if (defaults = _.result(this, 'defaults')) {
        attrs = _.defaults({}, attrs, defaults);
    this.set(attrs, options);
    this.changed = {};
    this.initialize.apply(this, arguments);

This is a simple example, but also a pretty important one. Defining "classes" in JavaScript
has always been a little bit awkward. First, you write a function (and probably capitalize the first
letter to indicate that it's a constructor, though this is just a convention). Then, completely outside
of that function definition, you start adding methods to its prototype object. It just looks sort of messy,
and fails to really convey what your intention is.

This is where ES6 classes come in:

var Model = Backbone.Model = class Model {
    constructor (attrs = {}, options = {}) {
        this.cid = _.unique('c');
        this.attributes = {};
        _.extend(this, _.pick(options, modelOptions));
        if (options.parse) attrs = this.parse(attrs, options) || {};
        if (defaults = _.result(this, 'defaults')) {
            attrs = _.defaults({}, attrs, defaults);
        this.set(attrs, options);
        this.changed = {};
        this.initialize.apply(this, arguments);

Not too much has really changed here, except for the fact that we're substituting that anonymous
constructor function with a class definition. Then we just move the original function body inside
of the constructor definition and pretty much call it a day, aside from swapping out some boilerplate
for default params.

The beauty here is that (a) this is a lot more explicit, and (b) we can also put our methods
inside the class definition, like this:

var Model = Backbone.Model = class Model {
    constructor (attrs = {}, options = {}) {
    sync() {
        return Backbone.sync.apply(this, arguments);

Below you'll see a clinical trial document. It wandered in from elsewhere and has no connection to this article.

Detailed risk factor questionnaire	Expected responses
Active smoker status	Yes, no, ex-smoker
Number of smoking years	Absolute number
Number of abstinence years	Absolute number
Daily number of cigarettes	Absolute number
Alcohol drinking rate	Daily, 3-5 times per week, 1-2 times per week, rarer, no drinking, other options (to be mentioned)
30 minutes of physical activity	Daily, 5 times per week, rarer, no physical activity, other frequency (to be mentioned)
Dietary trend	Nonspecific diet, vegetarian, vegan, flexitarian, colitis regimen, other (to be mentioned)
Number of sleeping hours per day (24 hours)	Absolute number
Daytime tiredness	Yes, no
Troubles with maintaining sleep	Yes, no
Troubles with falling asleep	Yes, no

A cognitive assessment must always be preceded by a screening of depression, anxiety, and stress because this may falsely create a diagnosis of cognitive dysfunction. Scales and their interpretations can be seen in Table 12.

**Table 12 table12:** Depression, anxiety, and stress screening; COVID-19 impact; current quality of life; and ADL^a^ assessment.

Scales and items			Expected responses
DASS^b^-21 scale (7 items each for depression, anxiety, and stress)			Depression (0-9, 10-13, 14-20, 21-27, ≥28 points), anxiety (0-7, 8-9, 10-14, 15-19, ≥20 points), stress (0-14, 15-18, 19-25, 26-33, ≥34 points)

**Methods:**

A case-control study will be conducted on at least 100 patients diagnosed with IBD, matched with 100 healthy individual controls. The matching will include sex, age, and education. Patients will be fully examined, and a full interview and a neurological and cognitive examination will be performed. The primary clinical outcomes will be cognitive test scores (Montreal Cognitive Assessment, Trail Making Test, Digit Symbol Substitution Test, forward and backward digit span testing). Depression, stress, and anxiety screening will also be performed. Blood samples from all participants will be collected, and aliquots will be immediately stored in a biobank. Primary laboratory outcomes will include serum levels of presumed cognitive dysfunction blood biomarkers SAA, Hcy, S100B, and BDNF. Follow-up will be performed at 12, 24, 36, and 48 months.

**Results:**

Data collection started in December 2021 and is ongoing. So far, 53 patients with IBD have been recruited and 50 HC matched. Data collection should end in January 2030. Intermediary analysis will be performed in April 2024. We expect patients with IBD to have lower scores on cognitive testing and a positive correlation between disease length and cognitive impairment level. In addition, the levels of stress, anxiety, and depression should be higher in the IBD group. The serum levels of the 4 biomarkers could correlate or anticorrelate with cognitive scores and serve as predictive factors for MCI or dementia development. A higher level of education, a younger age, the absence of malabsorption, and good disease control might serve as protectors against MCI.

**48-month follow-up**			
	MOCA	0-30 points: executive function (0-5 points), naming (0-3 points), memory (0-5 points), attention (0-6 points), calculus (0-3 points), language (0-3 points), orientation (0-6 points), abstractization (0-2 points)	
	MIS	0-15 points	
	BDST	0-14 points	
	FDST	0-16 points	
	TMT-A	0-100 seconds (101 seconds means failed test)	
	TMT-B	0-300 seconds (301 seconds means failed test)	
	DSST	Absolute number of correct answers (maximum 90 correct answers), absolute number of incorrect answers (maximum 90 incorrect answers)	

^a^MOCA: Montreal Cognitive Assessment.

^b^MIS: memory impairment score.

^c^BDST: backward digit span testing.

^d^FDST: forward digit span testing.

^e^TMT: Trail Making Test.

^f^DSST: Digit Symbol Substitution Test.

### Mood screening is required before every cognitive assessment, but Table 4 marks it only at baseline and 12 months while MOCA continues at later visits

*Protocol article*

get(attr) {
        return this.attributes[attr];

So now we're being a lot clearer about the intent of the code. The constructor and method definitions
are all living in the same place. It's easier to read and understand what's going on.


This final example is a really small one, but it lets me demonstrate one of my favorite ES6 features.

Here's the original code for Backbone.Collection#toJSON:

toJSON: function(options) {
    return this.map(function(model){ return model.toJSON(options); });

That inner line, where we pass an anonymous one-line function to map is something that happens
all the time in JavaScript.

Soon, we'll have an easier way:

toJSON2: function(options) {
    return this.map(model => model.toJSON(options));

If you've ever used CoffeeScript, this should look pretty familiar. If not, that's called a fat-arrow function.

Basically, it's shorthand syntax for an anonymous function that returns a value. It doesn't need a function keyword,
the parens are optional when there's a single parameter, the value of this is bound to the containing scope,
and automatically return the value of the expression following the fat arrow.

Wrapping up

The point here wasn't really to give a comprehensive or in-depth overview of everything in ES6. It's really
just to highlight a few interesting changes in the context of how they might be used in the real world. I highly
recommend reading the proposals and trying this
stuff out for yourself.

If that sounds fun, check out Google's Traceur Compiler, which lets
you write ES6 and compile it into valid ES5. They even have an online version
that's great for quick experiments, or if (like me) you're just too lazy to download the code.